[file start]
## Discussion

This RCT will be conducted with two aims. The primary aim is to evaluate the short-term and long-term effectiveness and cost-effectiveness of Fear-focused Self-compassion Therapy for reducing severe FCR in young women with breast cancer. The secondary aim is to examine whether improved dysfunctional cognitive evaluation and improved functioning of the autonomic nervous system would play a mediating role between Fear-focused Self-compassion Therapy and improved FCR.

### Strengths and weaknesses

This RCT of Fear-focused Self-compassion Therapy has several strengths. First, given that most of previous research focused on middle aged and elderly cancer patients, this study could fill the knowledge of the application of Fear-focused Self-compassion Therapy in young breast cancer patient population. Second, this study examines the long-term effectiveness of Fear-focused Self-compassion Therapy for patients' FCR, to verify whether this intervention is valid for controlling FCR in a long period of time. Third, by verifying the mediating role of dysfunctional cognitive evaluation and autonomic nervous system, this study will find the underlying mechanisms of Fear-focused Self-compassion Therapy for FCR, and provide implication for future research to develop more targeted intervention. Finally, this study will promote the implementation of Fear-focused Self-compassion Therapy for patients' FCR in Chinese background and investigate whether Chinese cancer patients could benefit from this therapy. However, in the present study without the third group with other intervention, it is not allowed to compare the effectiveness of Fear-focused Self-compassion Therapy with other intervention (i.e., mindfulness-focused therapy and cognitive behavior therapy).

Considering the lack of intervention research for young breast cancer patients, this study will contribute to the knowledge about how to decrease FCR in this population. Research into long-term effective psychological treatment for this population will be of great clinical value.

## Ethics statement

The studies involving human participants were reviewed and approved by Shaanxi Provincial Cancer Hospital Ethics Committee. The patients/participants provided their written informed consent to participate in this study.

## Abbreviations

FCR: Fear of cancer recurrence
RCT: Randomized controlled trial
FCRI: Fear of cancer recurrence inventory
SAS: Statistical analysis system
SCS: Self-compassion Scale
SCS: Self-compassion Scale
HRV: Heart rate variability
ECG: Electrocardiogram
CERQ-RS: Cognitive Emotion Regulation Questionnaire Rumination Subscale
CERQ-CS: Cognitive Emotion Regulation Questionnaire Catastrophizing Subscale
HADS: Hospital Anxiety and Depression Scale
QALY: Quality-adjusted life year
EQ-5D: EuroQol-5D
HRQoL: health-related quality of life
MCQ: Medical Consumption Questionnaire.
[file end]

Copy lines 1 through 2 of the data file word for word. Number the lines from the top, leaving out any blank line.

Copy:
## Discussion

This RCT will be conducted with two aims. The primary aim is to evaluate the short-term and long-term effectiveness and cost-effectiveness of Fear-focused Self-compassion Therapy for reducing severe FCR in young women with breast cancer. The secondary aim is to examine whether improved dysfunctional cognitive evaluation and improved functioning of the autonomic nervous system would play a mediating role between Fear-focused Self-compassion Therapy and improved FCR.